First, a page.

Georgia cities and counties must enforce local ordinances prohibiting homeless people from camping and sleeping in public arenas under legislation that has gained final passage in the General Assembly.

The Republican-controlled state Senate passed the bill Monday night, voting 32-24 primarily along party lines, and sent it on to Gov. Brian Kemp for his signature. The Senate vote came a few hours after the Georgia House of Representatives passed the bill 99-76.

“We know that street camps are dangerous for homeless people themselves,” Rep. Katie Dempsey, R-Rome, who carried Senate Bill 62 in the House, told her legislative colleagues. “The cities that have allowed it have seen an increase in the number of homeless deaths.”

Democrats spoke out against the bill, particularly a late addition the House inserted prohibiting local governments and hospitals from dumping homeless people in other counties.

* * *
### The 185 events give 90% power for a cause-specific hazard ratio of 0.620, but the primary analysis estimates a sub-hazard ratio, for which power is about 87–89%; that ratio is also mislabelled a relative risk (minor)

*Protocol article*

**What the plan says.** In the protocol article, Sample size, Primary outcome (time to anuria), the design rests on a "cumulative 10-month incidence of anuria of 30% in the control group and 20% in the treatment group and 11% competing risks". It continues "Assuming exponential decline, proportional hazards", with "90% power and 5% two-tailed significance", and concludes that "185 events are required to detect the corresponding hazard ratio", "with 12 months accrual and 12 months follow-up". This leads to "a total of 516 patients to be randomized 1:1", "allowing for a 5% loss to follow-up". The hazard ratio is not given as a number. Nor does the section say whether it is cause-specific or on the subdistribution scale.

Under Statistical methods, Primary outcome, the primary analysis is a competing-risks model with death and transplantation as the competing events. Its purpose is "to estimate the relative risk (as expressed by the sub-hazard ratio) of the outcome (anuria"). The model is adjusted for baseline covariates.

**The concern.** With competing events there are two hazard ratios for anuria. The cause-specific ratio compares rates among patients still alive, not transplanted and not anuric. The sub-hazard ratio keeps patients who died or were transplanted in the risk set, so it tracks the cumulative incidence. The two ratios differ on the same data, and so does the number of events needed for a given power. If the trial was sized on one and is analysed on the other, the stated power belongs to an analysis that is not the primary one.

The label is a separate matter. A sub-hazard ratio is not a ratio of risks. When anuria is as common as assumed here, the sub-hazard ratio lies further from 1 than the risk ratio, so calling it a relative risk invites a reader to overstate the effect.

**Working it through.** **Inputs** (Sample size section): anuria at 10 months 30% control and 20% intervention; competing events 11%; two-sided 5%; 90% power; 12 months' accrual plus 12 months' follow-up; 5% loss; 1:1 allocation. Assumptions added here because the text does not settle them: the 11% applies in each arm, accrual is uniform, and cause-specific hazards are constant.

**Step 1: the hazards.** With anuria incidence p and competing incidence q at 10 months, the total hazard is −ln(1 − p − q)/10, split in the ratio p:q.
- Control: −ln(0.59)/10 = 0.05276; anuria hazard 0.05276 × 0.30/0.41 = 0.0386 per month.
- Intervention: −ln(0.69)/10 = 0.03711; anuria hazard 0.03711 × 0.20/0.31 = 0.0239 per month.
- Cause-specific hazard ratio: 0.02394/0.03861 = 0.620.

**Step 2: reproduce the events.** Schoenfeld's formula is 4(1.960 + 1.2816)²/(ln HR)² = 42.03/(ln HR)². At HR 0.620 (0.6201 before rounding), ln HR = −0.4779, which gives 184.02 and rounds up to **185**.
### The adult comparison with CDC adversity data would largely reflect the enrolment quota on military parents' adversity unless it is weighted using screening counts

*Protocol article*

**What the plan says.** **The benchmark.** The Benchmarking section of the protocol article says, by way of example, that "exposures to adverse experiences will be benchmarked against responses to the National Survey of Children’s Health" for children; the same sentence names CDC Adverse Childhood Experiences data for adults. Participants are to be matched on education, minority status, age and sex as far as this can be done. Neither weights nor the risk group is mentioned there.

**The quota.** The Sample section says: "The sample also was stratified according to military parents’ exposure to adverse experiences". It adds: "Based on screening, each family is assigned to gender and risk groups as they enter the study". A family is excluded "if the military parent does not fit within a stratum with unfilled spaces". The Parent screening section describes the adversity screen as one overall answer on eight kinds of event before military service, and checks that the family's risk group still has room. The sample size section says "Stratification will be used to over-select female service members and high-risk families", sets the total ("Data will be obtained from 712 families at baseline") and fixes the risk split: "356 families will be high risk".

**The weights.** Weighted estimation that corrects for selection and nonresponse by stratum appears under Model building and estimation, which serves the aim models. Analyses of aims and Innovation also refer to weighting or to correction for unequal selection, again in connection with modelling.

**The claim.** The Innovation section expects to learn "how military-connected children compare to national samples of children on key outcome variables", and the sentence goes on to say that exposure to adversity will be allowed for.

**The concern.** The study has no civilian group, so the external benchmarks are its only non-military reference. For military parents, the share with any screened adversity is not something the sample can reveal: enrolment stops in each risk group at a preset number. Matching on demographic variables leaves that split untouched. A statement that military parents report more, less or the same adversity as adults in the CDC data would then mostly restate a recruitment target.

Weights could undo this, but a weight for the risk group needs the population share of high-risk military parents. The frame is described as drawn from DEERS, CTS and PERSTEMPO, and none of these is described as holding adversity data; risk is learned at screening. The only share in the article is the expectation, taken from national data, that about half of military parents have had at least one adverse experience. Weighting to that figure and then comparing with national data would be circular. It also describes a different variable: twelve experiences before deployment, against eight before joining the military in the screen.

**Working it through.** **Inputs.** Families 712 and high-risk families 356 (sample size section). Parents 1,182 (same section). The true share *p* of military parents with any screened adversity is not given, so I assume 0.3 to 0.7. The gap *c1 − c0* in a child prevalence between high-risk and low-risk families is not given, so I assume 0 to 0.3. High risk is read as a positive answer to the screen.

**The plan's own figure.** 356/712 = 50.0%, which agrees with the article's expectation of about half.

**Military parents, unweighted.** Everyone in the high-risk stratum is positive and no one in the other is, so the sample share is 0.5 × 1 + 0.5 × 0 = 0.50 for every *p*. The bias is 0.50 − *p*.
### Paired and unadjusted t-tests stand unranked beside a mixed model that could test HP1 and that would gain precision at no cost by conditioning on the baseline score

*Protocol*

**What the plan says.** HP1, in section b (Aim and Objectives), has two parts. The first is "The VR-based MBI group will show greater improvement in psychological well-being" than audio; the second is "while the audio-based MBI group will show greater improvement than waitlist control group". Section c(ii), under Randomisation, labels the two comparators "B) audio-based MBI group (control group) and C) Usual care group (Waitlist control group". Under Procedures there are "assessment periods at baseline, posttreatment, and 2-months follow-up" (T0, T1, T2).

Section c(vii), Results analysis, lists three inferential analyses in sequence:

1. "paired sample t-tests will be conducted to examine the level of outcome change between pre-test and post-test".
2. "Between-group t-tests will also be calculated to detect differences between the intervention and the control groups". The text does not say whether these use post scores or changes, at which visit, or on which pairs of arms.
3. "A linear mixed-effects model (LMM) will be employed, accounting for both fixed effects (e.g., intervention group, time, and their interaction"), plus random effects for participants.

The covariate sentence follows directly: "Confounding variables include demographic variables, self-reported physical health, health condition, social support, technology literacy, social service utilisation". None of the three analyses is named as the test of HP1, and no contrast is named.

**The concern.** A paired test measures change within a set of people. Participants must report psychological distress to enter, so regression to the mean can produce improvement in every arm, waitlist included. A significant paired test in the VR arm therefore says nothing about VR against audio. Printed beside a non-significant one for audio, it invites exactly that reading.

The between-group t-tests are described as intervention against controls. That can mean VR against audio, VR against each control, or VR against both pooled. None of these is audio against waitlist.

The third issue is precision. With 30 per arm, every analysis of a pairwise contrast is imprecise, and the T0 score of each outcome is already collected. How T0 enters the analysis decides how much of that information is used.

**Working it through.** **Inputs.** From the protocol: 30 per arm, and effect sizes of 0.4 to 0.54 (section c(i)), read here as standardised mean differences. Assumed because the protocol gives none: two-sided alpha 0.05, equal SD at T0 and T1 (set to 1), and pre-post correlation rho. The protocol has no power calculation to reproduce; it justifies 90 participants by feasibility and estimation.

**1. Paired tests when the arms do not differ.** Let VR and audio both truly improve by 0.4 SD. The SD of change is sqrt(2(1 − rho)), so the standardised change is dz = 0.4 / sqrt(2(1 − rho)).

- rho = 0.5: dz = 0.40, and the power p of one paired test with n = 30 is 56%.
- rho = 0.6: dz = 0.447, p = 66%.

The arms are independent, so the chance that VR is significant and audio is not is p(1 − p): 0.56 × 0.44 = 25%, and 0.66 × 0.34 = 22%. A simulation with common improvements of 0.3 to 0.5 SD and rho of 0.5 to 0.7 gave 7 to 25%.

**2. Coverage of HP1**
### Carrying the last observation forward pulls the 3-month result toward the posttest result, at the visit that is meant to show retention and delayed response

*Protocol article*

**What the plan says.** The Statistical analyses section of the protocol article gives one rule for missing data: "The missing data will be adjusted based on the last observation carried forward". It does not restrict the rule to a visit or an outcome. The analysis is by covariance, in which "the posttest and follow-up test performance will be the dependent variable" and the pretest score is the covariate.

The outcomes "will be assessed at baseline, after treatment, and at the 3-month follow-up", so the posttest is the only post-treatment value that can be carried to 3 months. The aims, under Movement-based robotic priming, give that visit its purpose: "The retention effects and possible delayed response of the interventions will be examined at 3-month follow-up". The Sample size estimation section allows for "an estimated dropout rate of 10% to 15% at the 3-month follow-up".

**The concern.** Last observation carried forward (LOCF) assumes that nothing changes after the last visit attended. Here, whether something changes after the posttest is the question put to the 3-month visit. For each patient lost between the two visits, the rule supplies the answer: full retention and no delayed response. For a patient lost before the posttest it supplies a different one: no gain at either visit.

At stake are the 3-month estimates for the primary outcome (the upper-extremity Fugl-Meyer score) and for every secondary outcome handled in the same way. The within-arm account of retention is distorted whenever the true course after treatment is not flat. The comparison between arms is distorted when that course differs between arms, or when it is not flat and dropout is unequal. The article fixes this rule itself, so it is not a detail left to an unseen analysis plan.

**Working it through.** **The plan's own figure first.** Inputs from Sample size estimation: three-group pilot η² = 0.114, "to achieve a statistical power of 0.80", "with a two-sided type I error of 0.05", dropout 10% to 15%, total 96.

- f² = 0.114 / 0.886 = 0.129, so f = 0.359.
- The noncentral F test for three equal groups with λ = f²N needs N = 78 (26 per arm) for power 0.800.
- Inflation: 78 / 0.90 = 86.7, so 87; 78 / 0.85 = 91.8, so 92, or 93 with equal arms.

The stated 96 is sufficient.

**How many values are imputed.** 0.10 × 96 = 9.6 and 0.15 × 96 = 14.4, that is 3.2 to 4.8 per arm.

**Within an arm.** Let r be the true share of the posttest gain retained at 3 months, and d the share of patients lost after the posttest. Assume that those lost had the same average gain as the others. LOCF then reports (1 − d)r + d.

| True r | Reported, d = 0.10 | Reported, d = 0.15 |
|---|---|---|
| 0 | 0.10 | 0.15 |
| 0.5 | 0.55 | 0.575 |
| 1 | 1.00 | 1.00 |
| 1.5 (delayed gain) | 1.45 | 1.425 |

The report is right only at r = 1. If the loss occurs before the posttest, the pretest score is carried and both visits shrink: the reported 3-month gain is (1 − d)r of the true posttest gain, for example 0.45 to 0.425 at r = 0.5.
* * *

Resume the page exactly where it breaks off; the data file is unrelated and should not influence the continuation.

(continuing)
“Bills like this criminalize homelessness,” said Rep. Jasmine Clark, D-Lilburn. “We need bills that address the root causes of homelessness.”

Democrats also accused Republicans of stomping on the concept of local control.

But Dempsey and other GOP lawmakers said the provision requiring local governments to enforce their ordinances against public camping and sleeping only applies if they have such ordinances.

“Local governments need to enforce the laws they have on their books. It’s that simple,” said Rep. Houston Gaines, R-Athens.

“We want to ensure that cities in this state don’t become more like Los Angeles and Austin, Texas,” added House Governmental Affairs Committee Chairman John LaHood, R-Valdosta, referring to those cities’ problems with homeless encampments.

When the bill got to the Senate side Monday night, Sen. Kim Jackson, D-Stone Mountain, complained that the original intent of the legislation was limited to requiring a state audit of the government funding available to address homelessness.

“Once we have a full audit, we can make some calculated decisions on how to use that money,” she said.

But Sen. Carden Summers, R-Cordele, Senate Bill 62’s chief sponsor, said the issue of homelessness can’t wait for an audit. Summers chaired a Senate study committee on homelessness last summer and fall.

“Every person we interviewed said homeless is getting worse and worse and worse,” he said. “Each county must deal with homeless. Each county has to have a plan to deal with homeless.


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